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'It's game over. It's mRNA or nothing:' Expert on future of vaccines

·Senior Reporter
·4 min read
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Pfizer (PFE) and its partner BioNTech (BNTX) recently got FDA full approval for the most widely-approved and sought after COVID-19 vaccine in the world, to date.

It signals an important change in how vaccines of the future could look, according to Arnaud Bernaert, formerly head of Global Health and Healthcare at the World Economic Forum.

Bernaert, now head of Health Security Solutions at Swiss-based SICPA, told Yahoo Finance, "I think it's game over. I think it's mRNA or nothing. [Other technology] takes too long."

Pfizer, BioNTech and Moderna (MRNA) are invested in the tech, with announcements of pursuits of combination flu-covid shots as well as other diseases.

The potential for mRNA was recognized early. "mRNA vaccines represent a promising alternative to conventional vaccine approaches because of their high potency, capacity for rapid development and potential for low-cost manufacture and safe administration," according to a 2018 article in Nature.

Bernaert cited these reasons as well. "If success needs to be defined as a function of the agility of a manufacturer to be able to reposition the DNA template for combating the next variant, I don't think the U.S. and Europe will do anything else but buy mRNA vaccines" moving forward, he said.

"They [mRNA] will represent 60% or 70% of the market," he added, noting it doesn't bode well for other technologies.

But the pandemic also arrived after early development hurdles had been overcome for the technology. That included the method of delivery, lipid nanoparticles. And within the timeframe of getting the vaccines authorized, Moderna was first to reduce the storage temperatures needed from ultra-cold to normal freezer temperatures.

Now, the next step to unlocking their potential as a dominant technology will be global manufacturing, Bernaert said.

"I think mRNA is going to be a highly decentralized manufacturing technology," he said.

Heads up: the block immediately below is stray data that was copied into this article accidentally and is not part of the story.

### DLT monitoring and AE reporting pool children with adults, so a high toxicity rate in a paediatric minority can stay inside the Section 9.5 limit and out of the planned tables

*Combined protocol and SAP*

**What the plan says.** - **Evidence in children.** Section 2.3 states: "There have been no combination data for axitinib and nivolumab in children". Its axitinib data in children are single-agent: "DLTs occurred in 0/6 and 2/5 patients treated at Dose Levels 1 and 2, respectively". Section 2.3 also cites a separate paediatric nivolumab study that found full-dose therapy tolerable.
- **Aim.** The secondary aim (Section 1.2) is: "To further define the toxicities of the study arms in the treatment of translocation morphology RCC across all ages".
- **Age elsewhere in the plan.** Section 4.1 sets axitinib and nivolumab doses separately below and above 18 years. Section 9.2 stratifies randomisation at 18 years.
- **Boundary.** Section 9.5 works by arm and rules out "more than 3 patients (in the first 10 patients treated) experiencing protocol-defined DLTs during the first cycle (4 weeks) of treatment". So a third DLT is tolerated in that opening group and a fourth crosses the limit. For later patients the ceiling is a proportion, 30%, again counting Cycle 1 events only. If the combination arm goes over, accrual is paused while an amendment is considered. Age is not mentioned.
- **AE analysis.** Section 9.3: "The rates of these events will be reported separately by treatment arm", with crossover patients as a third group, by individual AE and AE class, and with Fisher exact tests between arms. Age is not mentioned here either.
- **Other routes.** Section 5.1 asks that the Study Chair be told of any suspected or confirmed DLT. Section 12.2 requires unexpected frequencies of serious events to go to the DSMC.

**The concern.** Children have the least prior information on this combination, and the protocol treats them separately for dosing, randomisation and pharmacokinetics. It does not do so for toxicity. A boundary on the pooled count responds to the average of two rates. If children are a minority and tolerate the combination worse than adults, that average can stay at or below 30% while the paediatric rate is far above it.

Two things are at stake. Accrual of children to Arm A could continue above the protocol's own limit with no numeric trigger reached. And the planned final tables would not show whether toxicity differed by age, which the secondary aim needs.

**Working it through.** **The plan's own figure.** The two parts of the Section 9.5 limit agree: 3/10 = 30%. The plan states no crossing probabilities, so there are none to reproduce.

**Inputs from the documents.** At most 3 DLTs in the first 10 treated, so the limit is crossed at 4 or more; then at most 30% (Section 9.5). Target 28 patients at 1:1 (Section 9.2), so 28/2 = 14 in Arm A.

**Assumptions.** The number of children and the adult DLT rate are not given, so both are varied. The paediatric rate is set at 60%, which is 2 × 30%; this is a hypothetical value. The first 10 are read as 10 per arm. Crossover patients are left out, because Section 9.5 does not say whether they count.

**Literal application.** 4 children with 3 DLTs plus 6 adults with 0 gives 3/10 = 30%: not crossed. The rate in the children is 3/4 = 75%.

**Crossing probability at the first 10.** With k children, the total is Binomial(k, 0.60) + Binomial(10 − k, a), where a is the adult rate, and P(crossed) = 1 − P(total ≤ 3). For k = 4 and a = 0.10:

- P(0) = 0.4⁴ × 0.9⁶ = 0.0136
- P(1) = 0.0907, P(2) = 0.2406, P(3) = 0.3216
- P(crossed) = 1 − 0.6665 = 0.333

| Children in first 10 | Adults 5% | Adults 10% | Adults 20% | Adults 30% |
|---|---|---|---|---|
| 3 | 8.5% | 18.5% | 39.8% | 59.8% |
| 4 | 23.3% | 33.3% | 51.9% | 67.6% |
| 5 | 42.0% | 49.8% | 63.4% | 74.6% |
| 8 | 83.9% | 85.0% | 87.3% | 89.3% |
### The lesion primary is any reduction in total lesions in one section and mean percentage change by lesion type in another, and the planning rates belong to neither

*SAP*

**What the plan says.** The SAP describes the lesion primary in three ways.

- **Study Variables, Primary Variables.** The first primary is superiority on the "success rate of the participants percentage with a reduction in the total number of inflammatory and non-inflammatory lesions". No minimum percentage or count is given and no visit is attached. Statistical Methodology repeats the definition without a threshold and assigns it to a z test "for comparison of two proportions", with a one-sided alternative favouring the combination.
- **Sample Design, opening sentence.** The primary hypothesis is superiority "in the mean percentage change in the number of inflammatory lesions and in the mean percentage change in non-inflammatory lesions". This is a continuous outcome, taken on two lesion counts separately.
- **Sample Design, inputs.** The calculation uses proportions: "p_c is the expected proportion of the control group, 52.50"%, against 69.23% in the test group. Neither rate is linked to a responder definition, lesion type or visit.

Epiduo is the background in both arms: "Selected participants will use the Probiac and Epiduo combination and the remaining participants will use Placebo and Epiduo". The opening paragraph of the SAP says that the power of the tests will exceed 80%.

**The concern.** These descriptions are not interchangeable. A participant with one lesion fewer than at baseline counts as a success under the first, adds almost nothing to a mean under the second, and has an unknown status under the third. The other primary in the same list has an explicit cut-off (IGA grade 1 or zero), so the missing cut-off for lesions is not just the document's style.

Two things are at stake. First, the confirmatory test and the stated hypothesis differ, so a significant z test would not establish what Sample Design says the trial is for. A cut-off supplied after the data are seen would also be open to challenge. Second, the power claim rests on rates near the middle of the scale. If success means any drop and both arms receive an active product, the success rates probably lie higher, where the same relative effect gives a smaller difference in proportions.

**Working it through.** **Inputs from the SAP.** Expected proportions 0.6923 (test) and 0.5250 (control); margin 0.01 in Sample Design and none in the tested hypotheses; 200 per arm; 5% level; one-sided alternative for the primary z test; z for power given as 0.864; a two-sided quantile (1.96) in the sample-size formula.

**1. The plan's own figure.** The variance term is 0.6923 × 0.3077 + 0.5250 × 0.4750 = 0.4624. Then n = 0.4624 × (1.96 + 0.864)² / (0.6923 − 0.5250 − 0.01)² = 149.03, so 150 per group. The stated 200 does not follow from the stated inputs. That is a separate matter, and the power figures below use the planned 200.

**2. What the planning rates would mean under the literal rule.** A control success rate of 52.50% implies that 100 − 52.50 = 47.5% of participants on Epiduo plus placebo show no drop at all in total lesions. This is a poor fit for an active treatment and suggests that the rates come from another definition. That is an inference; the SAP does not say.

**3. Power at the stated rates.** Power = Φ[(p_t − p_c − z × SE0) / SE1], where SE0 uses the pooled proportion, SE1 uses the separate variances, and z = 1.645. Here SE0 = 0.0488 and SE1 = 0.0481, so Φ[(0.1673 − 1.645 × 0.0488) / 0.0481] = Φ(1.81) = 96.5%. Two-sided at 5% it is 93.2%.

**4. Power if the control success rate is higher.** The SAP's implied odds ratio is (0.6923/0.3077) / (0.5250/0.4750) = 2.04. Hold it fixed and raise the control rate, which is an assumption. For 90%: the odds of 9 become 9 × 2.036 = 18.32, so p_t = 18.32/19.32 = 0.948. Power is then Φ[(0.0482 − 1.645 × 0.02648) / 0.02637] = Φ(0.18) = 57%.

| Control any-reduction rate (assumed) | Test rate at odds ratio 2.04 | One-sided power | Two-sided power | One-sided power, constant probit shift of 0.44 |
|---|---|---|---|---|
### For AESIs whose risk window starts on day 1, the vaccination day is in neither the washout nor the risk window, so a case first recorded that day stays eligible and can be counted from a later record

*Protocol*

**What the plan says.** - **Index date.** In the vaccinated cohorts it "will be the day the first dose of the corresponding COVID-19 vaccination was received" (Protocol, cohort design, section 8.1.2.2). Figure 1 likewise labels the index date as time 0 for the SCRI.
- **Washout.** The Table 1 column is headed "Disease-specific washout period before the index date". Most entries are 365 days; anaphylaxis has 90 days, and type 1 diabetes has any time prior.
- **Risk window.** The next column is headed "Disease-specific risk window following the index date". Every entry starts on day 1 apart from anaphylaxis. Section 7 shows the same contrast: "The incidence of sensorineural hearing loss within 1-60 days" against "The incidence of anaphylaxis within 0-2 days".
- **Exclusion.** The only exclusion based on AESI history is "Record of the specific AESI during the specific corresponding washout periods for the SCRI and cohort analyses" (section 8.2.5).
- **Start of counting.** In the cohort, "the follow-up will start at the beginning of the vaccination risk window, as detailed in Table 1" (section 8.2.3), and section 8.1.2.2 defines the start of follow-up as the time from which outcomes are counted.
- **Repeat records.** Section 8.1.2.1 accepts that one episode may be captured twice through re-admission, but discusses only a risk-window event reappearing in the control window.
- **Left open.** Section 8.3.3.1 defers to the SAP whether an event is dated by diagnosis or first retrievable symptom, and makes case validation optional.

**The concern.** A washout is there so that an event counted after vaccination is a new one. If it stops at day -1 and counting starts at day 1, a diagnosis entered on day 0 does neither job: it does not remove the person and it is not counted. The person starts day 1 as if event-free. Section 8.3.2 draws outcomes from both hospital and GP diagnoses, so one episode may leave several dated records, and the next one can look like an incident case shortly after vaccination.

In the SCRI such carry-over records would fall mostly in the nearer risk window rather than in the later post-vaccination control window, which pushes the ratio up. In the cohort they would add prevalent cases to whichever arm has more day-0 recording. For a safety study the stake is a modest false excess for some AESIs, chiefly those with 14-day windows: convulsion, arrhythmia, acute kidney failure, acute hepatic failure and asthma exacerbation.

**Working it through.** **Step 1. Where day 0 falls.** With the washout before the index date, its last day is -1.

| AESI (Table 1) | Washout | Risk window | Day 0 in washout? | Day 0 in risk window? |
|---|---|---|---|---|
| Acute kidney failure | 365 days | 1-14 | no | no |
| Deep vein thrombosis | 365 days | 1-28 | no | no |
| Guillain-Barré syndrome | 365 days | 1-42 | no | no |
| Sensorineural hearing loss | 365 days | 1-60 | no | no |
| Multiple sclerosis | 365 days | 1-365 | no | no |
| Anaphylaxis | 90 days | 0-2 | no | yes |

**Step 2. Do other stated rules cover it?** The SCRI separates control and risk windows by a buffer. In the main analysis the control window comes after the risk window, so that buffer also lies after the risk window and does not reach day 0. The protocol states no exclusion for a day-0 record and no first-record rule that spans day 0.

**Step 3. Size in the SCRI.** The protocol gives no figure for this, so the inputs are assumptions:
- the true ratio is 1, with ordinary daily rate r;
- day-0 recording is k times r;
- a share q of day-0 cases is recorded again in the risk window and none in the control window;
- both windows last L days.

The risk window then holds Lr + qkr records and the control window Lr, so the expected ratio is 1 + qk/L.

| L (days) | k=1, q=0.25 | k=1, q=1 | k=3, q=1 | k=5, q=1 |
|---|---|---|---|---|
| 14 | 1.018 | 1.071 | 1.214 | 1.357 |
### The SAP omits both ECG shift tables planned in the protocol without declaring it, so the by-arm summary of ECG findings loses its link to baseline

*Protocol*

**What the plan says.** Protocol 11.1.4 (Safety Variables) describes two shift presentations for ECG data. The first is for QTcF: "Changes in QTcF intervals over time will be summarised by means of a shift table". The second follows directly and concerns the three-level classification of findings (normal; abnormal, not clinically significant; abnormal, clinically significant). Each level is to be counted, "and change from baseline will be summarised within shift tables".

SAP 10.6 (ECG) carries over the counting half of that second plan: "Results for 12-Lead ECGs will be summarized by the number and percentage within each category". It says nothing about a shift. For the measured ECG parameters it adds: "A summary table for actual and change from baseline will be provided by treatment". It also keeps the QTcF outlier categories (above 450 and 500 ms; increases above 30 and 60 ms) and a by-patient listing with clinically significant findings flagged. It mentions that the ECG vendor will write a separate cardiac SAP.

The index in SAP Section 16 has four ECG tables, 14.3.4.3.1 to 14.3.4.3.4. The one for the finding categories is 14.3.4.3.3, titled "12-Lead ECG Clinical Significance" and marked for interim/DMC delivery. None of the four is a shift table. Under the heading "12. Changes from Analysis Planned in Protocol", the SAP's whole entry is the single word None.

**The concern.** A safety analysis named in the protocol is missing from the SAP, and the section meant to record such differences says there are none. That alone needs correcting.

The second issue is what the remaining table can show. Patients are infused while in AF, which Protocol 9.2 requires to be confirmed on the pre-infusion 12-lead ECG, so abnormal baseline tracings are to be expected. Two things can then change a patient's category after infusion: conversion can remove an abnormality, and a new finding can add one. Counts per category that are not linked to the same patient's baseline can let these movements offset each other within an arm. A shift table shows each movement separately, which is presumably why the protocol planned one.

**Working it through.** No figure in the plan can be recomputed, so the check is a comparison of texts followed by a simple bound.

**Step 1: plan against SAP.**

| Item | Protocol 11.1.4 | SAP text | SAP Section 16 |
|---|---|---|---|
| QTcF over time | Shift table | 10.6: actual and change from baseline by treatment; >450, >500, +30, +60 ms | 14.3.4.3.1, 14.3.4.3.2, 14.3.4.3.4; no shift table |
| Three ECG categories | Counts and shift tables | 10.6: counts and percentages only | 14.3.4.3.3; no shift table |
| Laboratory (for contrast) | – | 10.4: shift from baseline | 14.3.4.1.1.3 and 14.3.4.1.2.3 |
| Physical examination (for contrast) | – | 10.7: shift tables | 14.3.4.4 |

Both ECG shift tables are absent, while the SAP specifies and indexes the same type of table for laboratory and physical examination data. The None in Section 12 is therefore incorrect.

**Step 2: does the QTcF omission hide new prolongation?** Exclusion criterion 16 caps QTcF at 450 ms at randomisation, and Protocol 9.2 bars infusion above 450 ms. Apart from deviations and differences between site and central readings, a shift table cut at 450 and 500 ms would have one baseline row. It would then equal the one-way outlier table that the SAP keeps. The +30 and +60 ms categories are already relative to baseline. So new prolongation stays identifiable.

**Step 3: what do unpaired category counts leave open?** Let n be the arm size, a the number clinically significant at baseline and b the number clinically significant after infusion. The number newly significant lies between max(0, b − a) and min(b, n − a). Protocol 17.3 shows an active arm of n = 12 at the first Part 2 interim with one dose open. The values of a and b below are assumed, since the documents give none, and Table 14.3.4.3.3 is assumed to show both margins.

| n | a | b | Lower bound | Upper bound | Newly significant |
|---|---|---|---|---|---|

Deals happening now could be viewed as early efforts. That includes the various manufacturing and fill/finish deals that Pfizer and Moderna have penned in the past year. 

Moderna has forged relationships with Catalent (CTLT), Switzerland-based Lonza, Spain-based Rovi, and France-based Recipharm for manufacturing. The company also partnered with Takeda (TAK) in Japan, Magenta in the United Arab Emirates and Tabuk in Saudi Arabia for distribution. It has partnered with Thermo Fisher (TMO), Sanofi (SNY), Baxter BioPharma and Samsung Biologics, in South Korea, for fill/finish. In addition, Moderna is working with Canada to set up a new manufacturing facility for future products. That's all on top of investing in its Massachusetts plant to expand manufacturing.

By comparison, pharma giant Pfizer has largely relied on its own sites in the U.S. and Europe, along with BioNTech's capacity, but recently signed agreements for global efforts. That includes with the Biovac Institute in South Africa and Eurofarma in Brazil for manufacturing. It has also partnered with Sanofi for fill/finish.

But further in the future, Bernaert expects mRNA use will lead to a decrease in the need for large-scale manufacturing footprints, "with 20,000-liter bioreactors a story of the past."

Bernaert pointed to California-based Nutcracker Therapeutics, as an example.The company is working on a smaller instrument that could give doctors access to locally-produced mRNA doses.

Already, mRNA companies have achieved improving stability at warmer temperatures compared to ultra-cold temperatures for the first doses. For now, however, the process is "crude," Bernaert said.

"The cold chain challenges will reduce, I think, over time. There will be lots of investments in better encapsulation mechanism, better lipid nanoparticles. It was very crude in the first place. I mean, let's call a spade a spade. The template itself and the way you grow enzymes, I think it's fairly crude."

He foresees synthetic biology DNA templates on the front end and better encapsulation mechanisms (lipids) on the back end. Brought together, it leads to a much more stable manufacturing process, Bernaert said.

Whatever the future holds, mRNA is set to dominate. "Viral vector technologies are going to become obsolete," Bernaert said.

That eventuality comes despite the fact that those vaccines have saved many lives, but even manufacturers of traditional technologies have started to invest in mRNA.

He added that broadly speaking, established vaccine development and manufacturing technologies "will be seriously challenged.”

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